Her latest is about a prince — but not the glass-slipper kind. It is based on one of her favorite books, The Little Prince, about the young intergalactic traveler, the downed pilot he meets on Earth, his beloved rose on the asteroid that’s his home, and the confounding world of grown-ups. BalletX will premiere it Wednesday night at the Wilma Theater, and it’s already booked for two major U.S. dance venues after that.
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It is Ochoa’s fifth commission for the company. “I’m a big fanatic of trying to find new story ballets for the canon,” she said. “I believe storytelling will always touch an audience.”
The Little Prince is one of the world’s best-selling and most beloved books. It has been translated into 300 languages and was named France’s favorite book of the 20th century. In the United States, though, it is often known as a children’s book or one students read in French classes.
With a limited pool of characters, Antoine de Saint-Exupéry’s charming novella works well for a small company, Ochoa said. "I thought it would be really well-suited for BalletX.”
BalletX artistic director Christine Cox liked the idea, too. Her company’s South Philly studio has a growing body of students, and she brings her own children, 6 and 10, to all her shows.
“I want it to be a thing where the whole family can experience a program,” Cox said. “Adults can engage, kids can use their imagination.”
Ochoa agrees that The Little Prince is easily viewed on two levels.
“The book is actually not a children’s book,” Ochoa said. “It’s just that the author had made these really sweet drawings. … It’s really a story of a lot of symbolism that only an adult audience really understands.
“De Saint-Exupéry was also a pilot," she said. “And so the book is really research. It’s like the little prince is himself, the child within him, questioning the meaning of life.”
The character of the rose in The Little Prince, Ochoa said, represents the stormy relationship de Saint-Exupéry had with his wife, Consuelo.
“The little prince does not understand how that rose is so demanding,” Ochoa said. “And he learns that actually, you have to build relationships by taming each other. So by caring for each other every day, that’s how you get attachment to someone.”
Despite some deep themes, the childhood delights are clear in Ochoa’s ballet. At a recent rehearsal, Ochoa and the dancers were working with a set made of large boxes, origami birds on long sticks, and a spyglass made out of a cardboard tube.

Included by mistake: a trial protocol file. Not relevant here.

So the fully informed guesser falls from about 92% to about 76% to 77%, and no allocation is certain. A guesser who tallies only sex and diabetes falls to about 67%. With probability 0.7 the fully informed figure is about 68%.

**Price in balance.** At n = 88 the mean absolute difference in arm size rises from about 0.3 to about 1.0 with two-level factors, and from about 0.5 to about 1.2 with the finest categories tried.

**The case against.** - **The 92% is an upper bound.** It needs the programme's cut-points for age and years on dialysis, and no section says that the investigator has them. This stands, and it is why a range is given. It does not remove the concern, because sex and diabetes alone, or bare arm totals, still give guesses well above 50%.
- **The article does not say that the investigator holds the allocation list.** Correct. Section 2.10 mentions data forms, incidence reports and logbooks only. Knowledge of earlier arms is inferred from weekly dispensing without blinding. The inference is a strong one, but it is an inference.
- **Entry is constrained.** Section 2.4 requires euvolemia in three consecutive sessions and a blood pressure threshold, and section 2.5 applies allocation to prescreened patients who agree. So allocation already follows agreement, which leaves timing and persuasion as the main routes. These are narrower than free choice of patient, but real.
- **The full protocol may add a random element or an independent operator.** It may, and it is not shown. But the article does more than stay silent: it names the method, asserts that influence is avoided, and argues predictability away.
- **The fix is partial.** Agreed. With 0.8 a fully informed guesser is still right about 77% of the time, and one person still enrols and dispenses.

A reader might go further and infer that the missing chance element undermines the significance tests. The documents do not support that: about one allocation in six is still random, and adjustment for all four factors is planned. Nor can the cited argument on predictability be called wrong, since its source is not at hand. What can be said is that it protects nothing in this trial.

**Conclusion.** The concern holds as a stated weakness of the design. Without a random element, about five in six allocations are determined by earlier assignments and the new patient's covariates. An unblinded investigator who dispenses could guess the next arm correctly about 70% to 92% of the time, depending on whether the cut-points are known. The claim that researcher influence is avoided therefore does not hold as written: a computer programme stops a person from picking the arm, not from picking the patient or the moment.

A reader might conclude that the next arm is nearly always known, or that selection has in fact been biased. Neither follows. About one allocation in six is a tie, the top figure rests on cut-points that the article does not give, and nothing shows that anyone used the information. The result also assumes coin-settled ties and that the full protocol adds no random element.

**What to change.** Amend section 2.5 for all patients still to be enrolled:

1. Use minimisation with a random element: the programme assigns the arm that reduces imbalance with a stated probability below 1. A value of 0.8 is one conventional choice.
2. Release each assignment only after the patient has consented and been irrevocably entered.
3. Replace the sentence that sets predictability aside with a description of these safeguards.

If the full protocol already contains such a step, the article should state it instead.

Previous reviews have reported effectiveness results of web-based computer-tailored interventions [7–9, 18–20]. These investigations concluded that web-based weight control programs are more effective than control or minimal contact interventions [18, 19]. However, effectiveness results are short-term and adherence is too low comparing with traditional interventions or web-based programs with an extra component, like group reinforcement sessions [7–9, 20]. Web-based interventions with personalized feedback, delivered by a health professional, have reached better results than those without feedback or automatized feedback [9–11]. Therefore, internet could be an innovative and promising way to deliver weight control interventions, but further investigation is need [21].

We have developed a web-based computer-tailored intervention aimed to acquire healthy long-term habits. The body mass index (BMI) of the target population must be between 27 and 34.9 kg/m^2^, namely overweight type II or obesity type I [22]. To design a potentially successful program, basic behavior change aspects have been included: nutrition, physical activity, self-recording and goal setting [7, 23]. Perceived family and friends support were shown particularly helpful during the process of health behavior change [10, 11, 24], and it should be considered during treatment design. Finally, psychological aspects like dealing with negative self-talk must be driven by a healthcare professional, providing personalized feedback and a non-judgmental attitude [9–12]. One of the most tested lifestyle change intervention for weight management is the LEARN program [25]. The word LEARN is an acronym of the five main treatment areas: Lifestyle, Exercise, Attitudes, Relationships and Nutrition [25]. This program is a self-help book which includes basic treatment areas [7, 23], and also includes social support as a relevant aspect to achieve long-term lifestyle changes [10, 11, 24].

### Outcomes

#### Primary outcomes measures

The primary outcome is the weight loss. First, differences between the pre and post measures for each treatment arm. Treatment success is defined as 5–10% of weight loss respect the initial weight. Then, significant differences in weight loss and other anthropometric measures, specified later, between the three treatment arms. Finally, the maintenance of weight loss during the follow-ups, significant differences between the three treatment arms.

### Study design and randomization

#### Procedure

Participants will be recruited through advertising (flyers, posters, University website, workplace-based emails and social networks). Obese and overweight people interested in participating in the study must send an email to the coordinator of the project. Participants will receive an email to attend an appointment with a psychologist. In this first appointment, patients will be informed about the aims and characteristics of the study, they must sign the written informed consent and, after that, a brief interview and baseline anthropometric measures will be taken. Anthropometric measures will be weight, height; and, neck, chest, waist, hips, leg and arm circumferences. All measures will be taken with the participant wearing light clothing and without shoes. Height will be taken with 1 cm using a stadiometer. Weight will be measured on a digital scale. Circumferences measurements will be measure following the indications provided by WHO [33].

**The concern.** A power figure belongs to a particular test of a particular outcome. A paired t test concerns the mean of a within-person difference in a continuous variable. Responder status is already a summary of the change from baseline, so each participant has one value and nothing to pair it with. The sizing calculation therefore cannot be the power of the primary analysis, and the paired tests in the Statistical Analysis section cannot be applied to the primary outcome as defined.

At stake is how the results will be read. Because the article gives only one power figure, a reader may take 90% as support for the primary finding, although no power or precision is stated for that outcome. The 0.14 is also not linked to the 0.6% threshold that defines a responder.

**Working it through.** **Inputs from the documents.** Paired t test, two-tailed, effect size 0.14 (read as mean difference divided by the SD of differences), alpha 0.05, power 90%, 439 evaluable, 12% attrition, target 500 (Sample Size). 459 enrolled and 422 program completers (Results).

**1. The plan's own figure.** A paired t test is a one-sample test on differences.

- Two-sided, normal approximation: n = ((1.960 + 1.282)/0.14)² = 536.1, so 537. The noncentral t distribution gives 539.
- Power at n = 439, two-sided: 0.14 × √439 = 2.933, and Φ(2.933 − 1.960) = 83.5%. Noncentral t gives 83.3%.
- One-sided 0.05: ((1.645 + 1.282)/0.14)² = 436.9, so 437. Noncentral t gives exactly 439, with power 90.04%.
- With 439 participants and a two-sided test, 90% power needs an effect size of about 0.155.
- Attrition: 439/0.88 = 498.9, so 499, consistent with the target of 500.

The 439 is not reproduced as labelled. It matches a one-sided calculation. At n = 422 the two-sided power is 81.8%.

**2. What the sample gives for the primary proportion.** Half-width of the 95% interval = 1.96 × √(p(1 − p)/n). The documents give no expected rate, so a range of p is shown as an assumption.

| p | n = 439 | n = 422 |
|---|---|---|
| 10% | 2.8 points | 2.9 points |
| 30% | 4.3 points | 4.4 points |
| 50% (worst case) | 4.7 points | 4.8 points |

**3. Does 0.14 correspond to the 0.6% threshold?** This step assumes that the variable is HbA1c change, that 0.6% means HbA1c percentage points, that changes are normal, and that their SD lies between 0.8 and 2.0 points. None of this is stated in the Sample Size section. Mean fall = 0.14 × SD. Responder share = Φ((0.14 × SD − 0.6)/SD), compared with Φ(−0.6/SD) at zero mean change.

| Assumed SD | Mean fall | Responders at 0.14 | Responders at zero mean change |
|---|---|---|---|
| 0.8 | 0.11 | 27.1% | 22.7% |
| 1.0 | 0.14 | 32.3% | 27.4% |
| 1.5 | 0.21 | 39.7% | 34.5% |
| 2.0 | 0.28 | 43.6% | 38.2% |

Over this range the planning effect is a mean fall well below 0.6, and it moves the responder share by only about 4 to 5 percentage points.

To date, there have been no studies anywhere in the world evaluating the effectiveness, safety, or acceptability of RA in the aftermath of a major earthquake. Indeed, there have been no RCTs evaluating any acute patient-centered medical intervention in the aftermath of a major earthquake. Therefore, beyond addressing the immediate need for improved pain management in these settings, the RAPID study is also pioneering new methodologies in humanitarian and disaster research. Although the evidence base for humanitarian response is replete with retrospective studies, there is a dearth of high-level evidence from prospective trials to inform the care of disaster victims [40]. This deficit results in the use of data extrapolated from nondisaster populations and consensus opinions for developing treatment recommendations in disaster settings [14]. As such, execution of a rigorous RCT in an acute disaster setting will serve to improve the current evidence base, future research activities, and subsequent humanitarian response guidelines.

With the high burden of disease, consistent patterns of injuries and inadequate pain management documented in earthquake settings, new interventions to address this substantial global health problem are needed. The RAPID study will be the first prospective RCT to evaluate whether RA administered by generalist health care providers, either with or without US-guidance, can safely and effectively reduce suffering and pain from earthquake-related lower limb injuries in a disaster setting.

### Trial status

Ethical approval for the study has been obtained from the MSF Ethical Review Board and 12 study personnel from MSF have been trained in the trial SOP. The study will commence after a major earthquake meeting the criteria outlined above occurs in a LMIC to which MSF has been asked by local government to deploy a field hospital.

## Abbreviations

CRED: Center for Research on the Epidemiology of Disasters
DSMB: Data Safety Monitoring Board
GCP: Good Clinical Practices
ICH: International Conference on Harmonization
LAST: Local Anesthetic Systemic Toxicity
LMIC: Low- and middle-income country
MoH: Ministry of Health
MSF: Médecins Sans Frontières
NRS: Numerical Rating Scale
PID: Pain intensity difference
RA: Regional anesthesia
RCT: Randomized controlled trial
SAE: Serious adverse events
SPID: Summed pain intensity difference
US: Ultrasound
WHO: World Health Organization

The birds will carry the audience from scene to scene. They are taken from one line in the book: “I believe that for his escape he took advantage of the migration of a flock of wild birds.”
The set was inspired by children who are often more interested in a box than they are in the gift inside.
“By the end, they play with the wrapping paper,” Ochoa said. The gift is one thing, she said, "and the wrapping paper can be a lot of things. And so I’m inviting the audience to be a child and to imagine what those boxes are.”
Cox expects The Little Prince to be so popular that she has added a performance to the run, bringing the total to 13 shows in Philadelphia.
“It’s our first full-length ballet by a female choreographer, which is just wrong," said Cox, who commissions several new ballets a year. “I want to change that.”
The Little Prince has a $350,000 budget, Cox said. The bill adds up with Ochoa’s choreography and original music from Peter Salem (known for his work on BBC’s Call the Midwife), who will also perform on stage as a one-man band. British theater director Nancy Meckler is the dramaturg, keeping the story on track.
Opening night’s cast includes Roderick Phifer as the prince, Zachary Kapeluck as the pilot, Francesca Forcella as the rose, and Stanley Glover as the snake, a role that will be danced by a woman, Caili Quan, in alternate performances.
All should create a new world at the Wilma.
“It’s fun to make,” Ochoa said, from an office overlooking the studio. “Then the magic comes when you take everything and it goes on to the stage.”
Wednesday through July 21, Wilma Theater, 265 S. Broad St.
Tickets: $25-$65, 215-546-7824.